The “Financial Times” published an editorial today, “Google clicks twice,” about the search engine’s DoubleClick acquisition, that would indicate one of the world’s leading business publications understands little about Google (or search, for that matter), and still less about online advertising.
I just keep reading sentences in it over again in utter bafflement. Take this one: “Google plans to acquire the oddly named Doubleclick – most web adverts land you in an online casino with one or sometimes zero clicks – for $3.1bn.”
It’s not like Google just dropped over $3B on an obscure start-up that serves pop-up casino ads — or am I missing something?
It only gets stranger: “Google is like a TV station, attracting viewers and then selling their attention to advertisers. Doubleclick is more like a media buying agency, buying space from broadcasters on behalf of advertisers.”
That would be so true…if, for example, Google conceived of, produced, bought and/or created and distributed content. Like TV stations do. Google is no more a TV station than DoubleClick is a media buyer. Or am I missing something again?
How about this: “Buying Doubleclick does not increase Google’s share of the total web audience, a more meaningful measure of the market.”
Google a TV station, remember? It’s all about the ratings.
But wait — there’s more: “The real questions are why Google wants to be in advertising…Google is good at wacky stunts and has unusual office furniture, both advertising staples, but its laid-back computer engineers probably lack the necessary lunching skills. The right career advice for Silicon Valley’s finest: an adman’s pointy calfskin loafers are all very well, but the real money is in search engines.”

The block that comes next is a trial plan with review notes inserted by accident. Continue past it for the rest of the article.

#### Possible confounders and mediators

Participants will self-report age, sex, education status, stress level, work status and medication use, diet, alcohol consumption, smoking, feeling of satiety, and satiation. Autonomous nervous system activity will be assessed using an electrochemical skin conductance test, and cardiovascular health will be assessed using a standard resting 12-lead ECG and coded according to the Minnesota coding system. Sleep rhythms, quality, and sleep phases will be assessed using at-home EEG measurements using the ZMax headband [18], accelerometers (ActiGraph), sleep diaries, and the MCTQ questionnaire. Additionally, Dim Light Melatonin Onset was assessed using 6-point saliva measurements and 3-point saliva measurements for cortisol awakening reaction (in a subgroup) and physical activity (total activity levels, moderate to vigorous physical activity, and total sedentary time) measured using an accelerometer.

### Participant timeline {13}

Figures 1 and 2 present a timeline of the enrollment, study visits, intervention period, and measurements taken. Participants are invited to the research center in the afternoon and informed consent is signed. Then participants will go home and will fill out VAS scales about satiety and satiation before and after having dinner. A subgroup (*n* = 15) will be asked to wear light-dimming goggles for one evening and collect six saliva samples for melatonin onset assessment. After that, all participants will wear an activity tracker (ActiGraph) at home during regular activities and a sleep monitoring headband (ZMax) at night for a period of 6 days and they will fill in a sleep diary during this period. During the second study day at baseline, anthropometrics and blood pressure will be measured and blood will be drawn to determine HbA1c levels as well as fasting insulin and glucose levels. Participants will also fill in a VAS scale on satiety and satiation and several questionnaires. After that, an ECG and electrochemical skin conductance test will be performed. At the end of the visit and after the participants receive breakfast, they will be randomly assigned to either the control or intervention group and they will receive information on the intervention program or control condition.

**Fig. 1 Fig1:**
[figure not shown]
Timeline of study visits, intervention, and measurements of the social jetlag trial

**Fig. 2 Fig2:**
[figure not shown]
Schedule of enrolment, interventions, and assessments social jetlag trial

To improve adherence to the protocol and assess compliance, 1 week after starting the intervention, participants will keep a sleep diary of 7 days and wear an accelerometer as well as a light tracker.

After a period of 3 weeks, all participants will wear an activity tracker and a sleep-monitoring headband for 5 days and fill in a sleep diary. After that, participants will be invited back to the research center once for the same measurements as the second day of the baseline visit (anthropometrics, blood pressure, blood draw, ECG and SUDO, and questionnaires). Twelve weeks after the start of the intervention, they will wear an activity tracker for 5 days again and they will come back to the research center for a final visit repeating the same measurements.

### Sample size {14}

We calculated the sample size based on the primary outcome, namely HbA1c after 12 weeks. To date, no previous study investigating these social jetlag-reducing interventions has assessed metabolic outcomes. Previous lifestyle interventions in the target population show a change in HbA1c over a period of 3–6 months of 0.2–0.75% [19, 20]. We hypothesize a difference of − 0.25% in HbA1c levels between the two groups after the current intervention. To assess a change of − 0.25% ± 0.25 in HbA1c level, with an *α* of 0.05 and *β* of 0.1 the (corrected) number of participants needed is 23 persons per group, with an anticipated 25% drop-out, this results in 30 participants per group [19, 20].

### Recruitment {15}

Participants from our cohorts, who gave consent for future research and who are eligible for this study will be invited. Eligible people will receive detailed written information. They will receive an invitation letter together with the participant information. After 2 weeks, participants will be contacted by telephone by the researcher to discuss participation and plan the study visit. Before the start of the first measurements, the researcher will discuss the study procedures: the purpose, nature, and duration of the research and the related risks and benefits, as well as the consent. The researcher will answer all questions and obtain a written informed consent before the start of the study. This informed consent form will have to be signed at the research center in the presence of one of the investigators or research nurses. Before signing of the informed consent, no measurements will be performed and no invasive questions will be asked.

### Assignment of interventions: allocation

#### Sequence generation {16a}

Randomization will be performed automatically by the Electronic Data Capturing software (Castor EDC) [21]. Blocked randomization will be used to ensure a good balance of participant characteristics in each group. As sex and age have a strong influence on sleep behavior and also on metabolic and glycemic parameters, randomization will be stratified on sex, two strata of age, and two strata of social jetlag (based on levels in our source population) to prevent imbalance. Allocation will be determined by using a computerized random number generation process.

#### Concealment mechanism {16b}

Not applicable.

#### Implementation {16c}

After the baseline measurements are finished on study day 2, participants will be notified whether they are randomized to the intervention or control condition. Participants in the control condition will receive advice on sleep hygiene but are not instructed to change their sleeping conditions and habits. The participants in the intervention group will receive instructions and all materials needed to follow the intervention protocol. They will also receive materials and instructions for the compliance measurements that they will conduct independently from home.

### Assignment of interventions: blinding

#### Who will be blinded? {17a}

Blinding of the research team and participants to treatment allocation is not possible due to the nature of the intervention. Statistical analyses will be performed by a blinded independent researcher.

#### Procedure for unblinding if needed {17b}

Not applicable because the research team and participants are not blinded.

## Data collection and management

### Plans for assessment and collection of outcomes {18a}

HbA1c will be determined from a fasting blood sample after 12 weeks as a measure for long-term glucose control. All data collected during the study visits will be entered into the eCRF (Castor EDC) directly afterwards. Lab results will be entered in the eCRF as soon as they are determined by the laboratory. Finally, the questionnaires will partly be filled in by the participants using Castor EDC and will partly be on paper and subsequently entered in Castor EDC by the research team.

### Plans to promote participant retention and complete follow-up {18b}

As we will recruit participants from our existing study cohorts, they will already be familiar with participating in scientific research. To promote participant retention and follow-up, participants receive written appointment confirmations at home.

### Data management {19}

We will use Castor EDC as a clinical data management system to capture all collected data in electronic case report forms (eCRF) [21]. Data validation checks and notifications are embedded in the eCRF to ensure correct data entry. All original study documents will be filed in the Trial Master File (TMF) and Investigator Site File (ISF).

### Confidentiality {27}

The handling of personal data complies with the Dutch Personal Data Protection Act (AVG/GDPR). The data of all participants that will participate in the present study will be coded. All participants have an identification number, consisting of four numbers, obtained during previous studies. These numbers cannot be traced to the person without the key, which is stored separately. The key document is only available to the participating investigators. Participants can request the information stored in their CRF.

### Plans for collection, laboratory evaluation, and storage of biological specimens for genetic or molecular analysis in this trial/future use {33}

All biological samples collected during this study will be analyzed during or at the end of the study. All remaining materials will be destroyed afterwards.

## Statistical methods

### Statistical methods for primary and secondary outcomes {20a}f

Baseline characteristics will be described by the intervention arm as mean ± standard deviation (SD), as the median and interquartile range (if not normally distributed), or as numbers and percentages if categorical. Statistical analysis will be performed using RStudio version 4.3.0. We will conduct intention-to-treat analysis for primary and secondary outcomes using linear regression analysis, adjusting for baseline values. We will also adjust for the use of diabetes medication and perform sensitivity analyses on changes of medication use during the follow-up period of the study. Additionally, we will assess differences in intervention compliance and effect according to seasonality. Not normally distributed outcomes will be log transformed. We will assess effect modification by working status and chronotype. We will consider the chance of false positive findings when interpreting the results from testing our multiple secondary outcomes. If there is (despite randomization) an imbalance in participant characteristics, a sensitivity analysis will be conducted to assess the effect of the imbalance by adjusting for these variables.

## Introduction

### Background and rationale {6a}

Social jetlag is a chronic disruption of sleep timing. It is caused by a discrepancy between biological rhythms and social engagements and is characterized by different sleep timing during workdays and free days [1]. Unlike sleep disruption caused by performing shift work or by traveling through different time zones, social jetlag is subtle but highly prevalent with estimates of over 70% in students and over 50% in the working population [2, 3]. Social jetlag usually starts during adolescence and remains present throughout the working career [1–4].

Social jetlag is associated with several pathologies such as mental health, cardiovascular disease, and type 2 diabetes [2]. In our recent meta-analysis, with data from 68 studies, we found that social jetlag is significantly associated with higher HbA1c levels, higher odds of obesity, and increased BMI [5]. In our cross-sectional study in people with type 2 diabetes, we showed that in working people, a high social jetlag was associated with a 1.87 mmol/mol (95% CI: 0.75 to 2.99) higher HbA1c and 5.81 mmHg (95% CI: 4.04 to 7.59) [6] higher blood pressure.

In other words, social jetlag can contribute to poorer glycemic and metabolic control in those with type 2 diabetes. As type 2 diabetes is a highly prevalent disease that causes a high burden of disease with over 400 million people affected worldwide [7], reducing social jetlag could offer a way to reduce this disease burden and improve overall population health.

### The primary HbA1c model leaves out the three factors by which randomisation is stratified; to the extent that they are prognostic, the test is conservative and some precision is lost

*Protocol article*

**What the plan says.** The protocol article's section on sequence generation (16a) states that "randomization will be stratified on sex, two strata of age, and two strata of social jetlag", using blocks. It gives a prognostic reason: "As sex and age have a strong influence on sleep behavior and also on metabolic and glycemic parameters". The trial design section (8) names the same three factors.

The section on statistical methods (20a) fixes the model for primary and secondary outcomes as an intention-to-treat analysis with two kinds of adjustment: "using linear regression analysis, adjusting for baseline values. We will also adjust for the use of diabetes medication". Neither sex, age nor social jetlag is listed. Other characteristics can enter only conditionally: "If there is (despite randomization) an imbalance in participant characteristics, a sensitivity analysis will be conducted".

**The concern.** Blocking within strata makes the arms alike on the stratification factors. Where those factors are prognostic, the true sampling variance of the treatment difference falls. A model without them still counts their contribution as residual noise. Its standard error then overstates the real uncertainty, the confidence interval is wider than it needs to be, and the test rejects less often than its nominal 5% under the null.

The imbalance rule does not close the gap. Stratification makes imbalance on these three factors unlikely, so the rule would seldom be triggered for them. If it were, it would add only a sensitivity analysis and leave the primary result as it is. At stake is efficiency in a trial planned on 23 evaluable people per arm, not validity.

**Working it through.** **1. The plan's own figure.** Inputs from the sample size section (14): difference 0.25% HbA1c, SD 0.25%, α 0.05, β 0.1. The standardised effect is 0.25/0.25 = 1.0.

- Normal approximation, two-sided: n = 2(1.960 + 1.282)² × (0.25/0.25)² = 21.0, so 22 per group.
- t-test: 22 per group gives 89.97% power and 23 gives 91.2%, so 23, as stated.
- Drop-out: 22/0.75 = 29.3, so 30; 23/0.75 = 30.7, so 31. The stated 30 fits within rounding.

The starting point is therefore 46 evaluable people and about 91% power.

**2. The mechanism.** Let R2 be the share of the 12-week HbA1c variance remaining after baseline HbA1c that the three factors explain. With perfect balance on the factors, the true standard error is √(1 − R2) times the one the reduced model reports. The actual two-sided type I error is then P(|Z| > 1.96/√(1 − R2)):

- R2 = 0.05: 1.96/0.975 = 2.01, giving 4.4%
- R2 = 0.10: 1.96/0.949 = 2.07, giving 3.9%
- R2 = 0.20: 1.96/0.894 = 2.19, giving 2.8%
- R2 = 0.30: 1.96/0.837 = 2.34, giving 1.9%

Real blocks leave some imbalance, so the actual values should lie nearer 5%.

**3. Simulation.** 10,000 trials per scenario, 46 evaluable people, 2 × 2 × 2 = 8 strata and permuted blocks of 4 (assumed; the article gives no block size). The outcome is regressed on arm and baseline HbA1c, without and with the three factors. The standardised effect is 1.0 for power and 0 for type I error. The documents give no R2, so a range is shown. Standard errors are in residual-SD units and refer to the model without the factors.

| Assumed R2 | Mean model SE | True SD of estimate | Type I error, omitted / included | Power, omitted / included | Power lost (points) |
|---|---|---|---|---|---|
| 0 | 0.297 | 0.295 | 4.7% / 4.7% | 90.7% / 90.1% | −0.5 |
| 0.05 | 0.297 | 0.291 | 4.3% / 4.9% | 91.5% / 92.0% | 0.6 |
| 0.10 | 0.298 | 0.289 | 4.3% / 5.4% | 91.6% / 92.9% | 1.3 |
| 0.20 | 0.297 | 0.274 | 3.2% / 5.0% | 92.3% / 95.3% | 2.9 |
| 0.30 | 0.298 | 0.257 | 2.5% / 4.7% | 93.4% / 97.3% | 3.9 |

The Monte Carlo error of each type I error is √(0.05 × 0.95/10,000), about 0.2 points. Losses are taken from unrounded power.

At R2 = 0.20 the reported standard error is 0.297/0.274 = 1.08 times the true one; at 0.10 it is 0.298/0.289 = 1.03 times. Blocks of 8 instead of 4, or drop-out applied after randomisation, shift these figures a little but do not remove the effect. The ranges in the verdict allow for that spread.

Where has the FT been all this time? Google’s a $150 billion market cap company that should stick with search and stay out of advertising? A company lacking the qualifications, experience, or the staff to broker ad deals? A company that could have achieved this level of success in less than 10 years’ time reaping the rich financial rewards inherent in being a search engine with no significant monetization model?
I’d always assumed the FT’s editors knew a thing or two more about financial models than ClickZ’s editorial staff and our readers. Perhaps they do, and we’ve all been missing the real value in search engines: charging users 5 cents per search.
Sure, that’ll work. We always knew this keyword bidding thing was way too complicated to last.